When I point out that this is a defeatist attitude. You switch your thinking to the huge circle of friends and family who are rooting for you. You start to talk about a motivational wall in the house. Something that grounds you emotionally when you feel stuck or hit ‘the wall’. Something that will say to you ‘take 29 steps’. This sounds like a vision board.
I mention my idea of writing and how therapeutic it’s been. I tell you that I find therapy in it when I write the words and when I read the words later. (even through I don’t proofread all that well). It’s like a conversation with myself. I talk (write) and read (listen) to myself. I am my own best friend and it helps me. There are times i get stuck. That’s when I share with others who have the vision to see things from a different perspective. It’s difficult to share with others if you can’t put your feelings into words.
“It could be gibberish.” You say. “Yeah – I think a lot of mine is gibberish but it belongs to me so it makes sense to me. Your gibberish belongs to you. It will help.
You are frustrated that everything takes so long. I share with you my observation about the laundry machines downstairs. On the machine is a long list of tasks that the machine does. ‘Add garment’, ‘wash’, ‘rinse’, ‘spin’, ‘cycle complete. By each task is a light and as the machine goes through the cycle, a light indicates where in the cycle it is.
In some ways your recovery is like that. We don’t know how long you will be at each phase of your recovery, we just know that the recovery is long. When one phase stops and another starts isn’t as clear as on the machine.
Your goal is measured by the tasks completed, not by the time passed.
You wanted to hear about the day of your stroke. I told you from my prospective, how the day played out. About your run on the Cobequid trail, and your red face, about the phone call from Uncle John, the EMTs in the house and the fireman talking to the children. I told you about me talking to the doctor and getting scared and about the ‘No hope’ conversation. I told you that somehow I managed to tell the children, though I don’t even remember it much. Then I called your parents. The phone call is a blank also. The only words I remember are “No hope.” I told you about what I thought and felt and my sorrow.
You wished you could have been there to help us through that rough day. “You were there in spirit and the next day you gave us a sign. The CT scan was the sign that you where going to live.
“We had a good life with our family in Truro. Our lives have changed forever. And we don’t even know the magnitude of it yet.” I try to say lightheartedly “Well when you are given lemons in life, you can make lemonade.” You take this concept one step further. “When someone deals you a load of shit … you make shittenade.”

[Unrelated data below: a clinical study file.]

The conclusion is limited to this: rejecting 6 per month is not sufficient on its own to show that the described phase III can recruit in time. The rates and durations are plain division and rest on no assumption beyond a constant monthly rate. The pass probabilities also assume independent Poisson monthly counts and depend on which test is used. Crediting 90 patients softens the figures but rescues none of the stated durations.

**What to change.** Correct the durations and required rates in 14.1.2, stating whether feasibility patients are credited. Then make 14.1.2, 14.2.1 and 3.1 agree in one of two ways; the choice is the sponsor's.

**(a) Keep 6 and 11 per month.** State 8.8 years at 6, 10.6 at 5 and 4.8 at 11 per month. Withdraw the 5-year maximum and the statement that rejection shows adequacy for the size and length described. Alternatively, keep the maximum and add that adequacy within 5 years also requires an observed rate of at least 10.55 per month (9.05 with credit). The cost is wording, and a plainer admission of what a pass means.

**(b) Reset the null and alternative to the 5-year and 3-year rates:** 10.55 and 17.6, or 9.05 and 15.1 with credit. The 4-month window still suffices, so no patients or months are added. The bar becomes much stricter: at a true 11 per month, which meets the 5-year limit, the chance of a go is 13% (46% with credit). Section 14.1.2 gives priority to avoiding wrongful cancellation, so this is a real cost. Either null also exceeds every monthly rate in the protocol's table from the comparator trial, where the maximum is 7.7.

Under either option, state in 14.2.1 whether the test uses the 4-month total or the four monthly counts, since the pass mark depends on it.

We talk about the old you and the new you. “The old Chris died Aug 30th. He took the smoking, gambling, running and driving away with him.” You said and you worry that the funny Chris died too. I assure you that the funny Chris is alive and well and possibly better then ever.
“I might be better than ever.” A healthy mindset is developing. “I want to show all the great people who supported me that I am worthy of their support.” Your story has an aspect in it that a lot of people can relate to. The struggles to overcome your weaknesses and illness and still thrive – you have the potential to make it an inspirational story.
You have a problem with forgiveness. “The problem is that I made a decision that the cigarettes were more important then you, the family and even the possibilities for the future. I choose cigarettes over all of you.” I point out that you also choose cigarettes over yourself. Every time you lit up, you cheated on yourself. No wonder you can’t forgive yourself.
“What were your roles in life before your stroke.” I ask you. “A father, a husband, a friend, a runner, a woodworker, an employee.” I add to your list: “A son and a brother. Most of the really important roles you can still do.” I say. “ Some of the roles you won’t be able to do but you can replace them and recreate yourself. So instead of a runner, you are a walker, or a cyclist on a special bicycle. Instead of a woodworker, you are a one handed wood carver."
You are trying to picture your role in our family. A very special unique role – something I can be proud of. It will happen whether I want it to or not .
Beat the odds and make the best recovery or more disability
I leave to go home, parting is hard as usual. I head to Juanita’s for dinner and to pick up the children. They had a choir concert in Truro today. They were both very excited about the concert. “One song is going to be taped and put on youtube!” Tara says with her eye gleaming.
At dinner, Mum asks “What’s all this about smoking and gambling? Is he just joking.” Like most of us, Mum has never figured out when you are joking and when you are serious. “It’s true Mum. He gambled but he beat that a long time ago and he hasn’t smoked in over 5 months now.” The children wonder what the gambling is all about. Tara was six months when you gave up gambling the last time. We never really discussed it with the children.
I explain how poisonous gambling is and how it trains your brain to take money from one machine (bank machine) and fed it to another machine. “Well that’s just stupid!” Tara exclaims. “It may seem that way but smart people can be trained to have a gambling problem.”
I explain how the ‘Gotcha’ system, they have in their school, operates the same way. If a teacher sees a child do something good and follow the rules, then they get given a Gotcha ticket. At the end of the week, a Gotcha is drawn out of the box of all the earned Gotchas that accumulated in the classroom that week. One lucky child wins a prize! Both Tara and Quinn have been Gotcha winners in the past. Now, they feel good just to get a Gotcha – they don’t need to win a prize to feel good about themselves.
At bedtime, your phone call with Tara was about gambling. Tara asks a lot of thoughtful questions. She is trying to understand. I don’t hear your side of the conversation, just hers at the end of the call she says “You have a ton of determination Daddy!”
Tara is partly right you did have a ton of determination. I don’t see much of it now. There are flickers but no flame. Finding your determination is our next struggle. Without determination, you have nothing.